Mahathir’s bitter pill for Malaysia’s Political malady

mahathir’s-bitter-pill-for-malaysia’s-political-malady

 

 

As Malaysia reels out from the pandemic, many are hoping to get back to the old normal when face masks would not be used, and Malaysians will be able to get on with their usual self.

Even if there is a possibility of that happening is remote in the near future, political analysts feel that political stability would be far from normal, with political parties still rife with conflicts.

This is reminiscent of the political landscape that has vastly changed since the last general elections, which have seen the emergence of more political parties on the horizon.

And it has certainly added more confusion than clarity for the electorate as compared to the past when Malaysia was stable and growing.

Many cherish when Malaysia was regarded as the “Asian Tiger” and it was ushering an era of prosperity and hope that it would revert to the glorious days soon.

But scepticism of that happening was shared by none other than the former prime minister Tun Dr Mahathir Mohamad in an exclusive interview with Business Today.

“I assume that normal means the time when Malaysia was stable, was growing, was regarded as an Asian tiger. That should be the norm. But what happened is that when Najib took over, he destroyed everything,” he said in exasperation.

Mahathir feels that the good foundation that was laid by him had since been destroyed by his nemesis Najib Razak through corrupt practices that had since seen Malaysia on the steady decline.

Mahathir largely alludes to the quagmire that Malaysia is in to “Najib’s doing” as corruption became the norm and “he destroyed everything”.

The real blight of Najib’s political career has been accusations of corruption and mismanagement over the state investment fund, 1Malaysia Development Bhd.

Ahead of the 2018 election, mass demonstrations in Kuala Lumpur called on him to resign. After his defeat, authorities reopened their investigation and charged the former PM with money laundering, breach of trust, and abusing his position.

The former Prime Minister went on to say that the pervasive culture in the country was one of which most people in the country showed scant regard to the welfare of the people and that people were just interested in enriching themselves at the exclusion of everything and everybody else.

“They don’t work for the country and don’t care what happens to the country. Somebody taught them that cash is king and so everybody goes after cash. They think only about themselves, not the country or the people. And because of that, everybody is pulling in a different direction and all of them want to become Prime Minister”, said Mahathir.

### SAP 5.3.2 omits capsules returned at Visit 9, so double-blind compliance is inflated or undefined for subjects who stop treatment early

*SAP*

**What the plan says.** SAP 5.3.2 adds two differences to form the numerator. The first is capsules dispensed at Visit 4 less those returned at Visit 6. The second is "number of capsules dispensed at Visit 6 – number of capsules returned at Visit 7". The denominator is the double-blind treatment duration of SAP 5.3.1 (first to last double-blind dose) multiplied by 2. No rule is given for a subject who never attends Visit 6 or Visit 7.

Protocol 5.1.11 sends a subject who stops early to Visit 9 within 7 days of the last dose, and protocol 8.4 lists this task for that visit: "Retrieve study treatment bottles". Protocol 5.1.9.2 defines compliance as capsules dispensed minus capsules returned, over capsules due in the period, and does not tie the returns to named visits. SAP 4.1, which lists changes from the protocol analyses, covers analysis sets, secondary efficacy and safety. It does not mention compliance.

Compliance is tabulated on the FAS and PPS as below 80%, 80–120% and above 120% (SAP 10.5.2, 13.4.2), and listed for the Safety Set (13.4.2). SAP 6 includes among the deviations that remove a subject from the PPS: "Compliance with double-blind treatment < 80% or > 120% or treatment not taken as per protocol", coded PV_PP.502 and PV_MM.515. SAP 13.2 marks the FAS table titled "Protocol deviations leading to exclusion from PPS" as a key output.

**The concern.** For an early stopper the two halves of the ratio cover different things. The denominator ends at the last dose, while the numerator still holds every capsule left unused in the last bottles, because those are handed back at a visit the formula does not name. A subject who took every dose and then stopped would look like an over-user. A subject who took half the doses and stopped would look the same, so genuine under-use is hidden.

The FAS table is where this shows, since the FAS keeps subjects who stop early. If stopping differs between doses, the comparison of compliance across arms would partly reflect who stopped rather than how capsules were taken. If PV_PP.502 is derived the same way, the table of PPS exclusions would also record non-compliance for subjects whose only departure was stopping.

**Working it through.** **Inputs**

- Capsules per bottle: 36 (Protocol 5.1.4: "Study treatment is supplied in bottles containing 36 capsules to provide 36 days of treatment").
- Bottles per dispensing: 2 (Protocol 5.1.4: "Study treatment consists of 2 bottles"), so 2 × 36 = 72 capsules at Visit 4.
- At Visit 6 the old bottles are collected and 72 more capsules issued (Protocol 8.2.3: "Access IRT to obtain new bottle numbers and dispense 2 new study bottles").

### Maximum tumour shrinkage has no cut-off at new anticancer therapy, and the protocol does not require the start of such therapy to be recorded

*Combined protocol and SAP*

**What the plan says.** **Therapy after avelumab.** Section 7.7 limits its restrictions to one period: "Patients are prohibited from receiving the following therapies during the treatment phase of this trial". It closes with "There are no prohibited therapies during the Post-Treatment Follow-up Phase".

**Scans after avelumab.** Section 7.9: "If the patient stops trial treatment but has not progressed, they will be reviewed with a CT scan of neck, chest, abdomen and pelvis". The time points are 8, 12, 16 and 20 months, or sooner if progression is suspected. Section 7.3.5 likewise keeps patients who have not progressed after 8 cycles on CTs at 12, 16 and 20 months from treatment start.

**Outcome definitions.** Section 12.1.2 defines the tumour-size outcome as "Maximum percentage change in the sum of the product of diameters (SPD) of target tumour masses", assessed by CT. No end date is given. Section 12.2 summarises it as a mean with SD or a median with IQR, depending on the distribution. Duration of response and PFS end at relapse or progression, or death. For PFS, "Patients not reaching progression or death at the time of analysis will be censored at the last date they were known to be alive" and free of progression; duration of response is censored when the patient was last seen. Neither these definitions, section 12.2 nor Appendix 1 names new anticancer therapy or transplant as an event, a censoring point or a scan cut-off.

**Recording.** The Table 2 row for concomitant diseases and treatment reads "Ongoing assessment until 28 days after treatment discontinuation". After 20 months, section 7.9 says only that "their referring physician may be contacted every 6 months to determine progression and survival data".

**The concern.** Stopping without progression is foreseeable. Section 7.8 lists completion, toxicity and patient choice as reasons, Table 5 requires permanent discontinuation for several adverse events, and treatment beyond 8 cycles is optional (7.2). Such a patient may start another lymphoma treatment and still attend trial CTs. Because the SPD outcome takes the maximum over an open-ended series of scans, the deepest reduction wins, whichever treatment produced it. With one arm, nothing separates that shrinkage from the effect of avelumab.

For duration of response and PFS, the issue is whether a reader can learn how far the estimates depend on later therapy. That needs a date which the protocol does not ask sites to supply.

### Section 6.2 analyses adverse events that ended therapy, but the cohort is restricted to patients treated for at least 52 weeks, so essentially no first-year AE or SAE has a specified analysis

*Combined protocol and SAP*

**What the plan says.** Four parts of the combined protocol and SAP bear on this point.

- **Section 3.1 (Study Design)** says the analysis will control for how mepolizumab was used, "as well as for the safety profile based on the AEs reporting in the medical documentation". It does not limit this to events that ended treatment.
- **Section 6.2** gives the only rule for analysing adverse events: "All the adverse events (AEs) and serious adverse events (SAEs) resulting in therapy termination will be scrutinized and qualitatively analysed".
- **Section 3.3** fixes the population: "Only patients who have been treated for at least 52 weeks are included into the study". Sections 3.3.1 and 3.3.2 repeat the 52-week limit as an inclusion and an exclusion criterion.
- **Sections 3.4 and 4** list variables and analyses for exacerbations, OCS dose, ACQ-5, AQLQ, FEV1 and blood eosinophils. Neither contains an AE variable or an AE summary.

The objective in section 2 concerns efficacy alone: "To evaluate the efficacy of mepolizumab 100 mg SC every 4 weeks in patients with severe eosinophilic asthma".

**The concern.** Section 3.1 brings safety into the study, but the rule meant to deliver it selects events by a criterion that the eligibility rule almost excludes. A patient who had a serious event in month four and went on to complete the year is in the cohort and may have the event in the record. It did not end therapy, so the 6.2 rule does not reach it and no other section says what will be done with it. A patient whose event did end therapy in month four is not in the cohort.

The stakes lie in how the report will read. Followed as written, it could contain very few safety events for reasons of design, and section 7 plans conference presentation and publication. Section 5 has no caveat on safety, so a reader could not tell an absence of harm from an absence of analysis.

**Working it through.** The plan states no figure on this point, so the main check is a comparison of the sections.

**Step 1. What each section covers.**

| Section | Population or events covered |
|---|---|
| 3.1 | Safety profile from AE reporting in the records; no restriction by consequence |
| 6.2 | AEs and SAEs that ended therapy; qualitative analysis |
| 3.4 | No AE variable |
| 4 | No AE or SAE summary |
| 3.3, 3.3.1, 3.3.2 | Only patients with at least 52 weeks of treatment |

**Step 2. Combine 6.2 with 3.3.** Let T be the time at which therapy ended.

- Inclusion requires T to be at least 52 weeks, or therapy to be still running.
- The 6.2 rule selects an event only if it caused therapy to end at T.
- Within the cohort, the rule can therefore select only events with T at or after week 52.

The former Prime Minister offered his prescription to the political maladies besieging the country, suggesting that the 15th general election would offer a good opportunity to reset the country if people come out and support those who are genuinely nationalist and not those who are corrupted, adding “that if that does not happen, I see a bleak future”.

Political analysts have chimed in to say that the changing political landscape in the country is one in which would be rife in conflict and confusion as many political parties that come onstream since the last elections pitting the same electorate.

This is further compounded by the intense infighting and feuding amongst political parties that have shown scant regard to the plight and predicament of the people following the pandemic that has besieged the country in the last two years.

Analysts have warned that while the proliferation of parties in the country suggests a vibrant democracy, the value systems that they hold and the culture they embrace is paramount in the proper functioning of a democratic system.

Mahathir was quick to point out that “a democratic system was not a perfect system” and pontificates a “two-party system” akin to the British and the American system.

The political outcomes were more certain in a two-party system as the victors would be the republicans or the democrats in the US or the labour or conservative in the UK that would ensure stability after the elections.

“For the Republicans and the Democrats, two parties, when they contest, one of them is likely to win. Both cannot win and both cannot lose, only one of them can win”, Mahathir said.

Mahathir vindicated his beliefs that the two parties system that was practised for the last 60 years worked well, adding that while it was (UMNO) the Malay party that was in power but it “provided stability for all and the Chinese prospered under Malay rule”. /TISG

Satish Govind is a guest contributor based out of Kuala Lumpur. The opinions in his commentary are his own and not the views of the editorial. 

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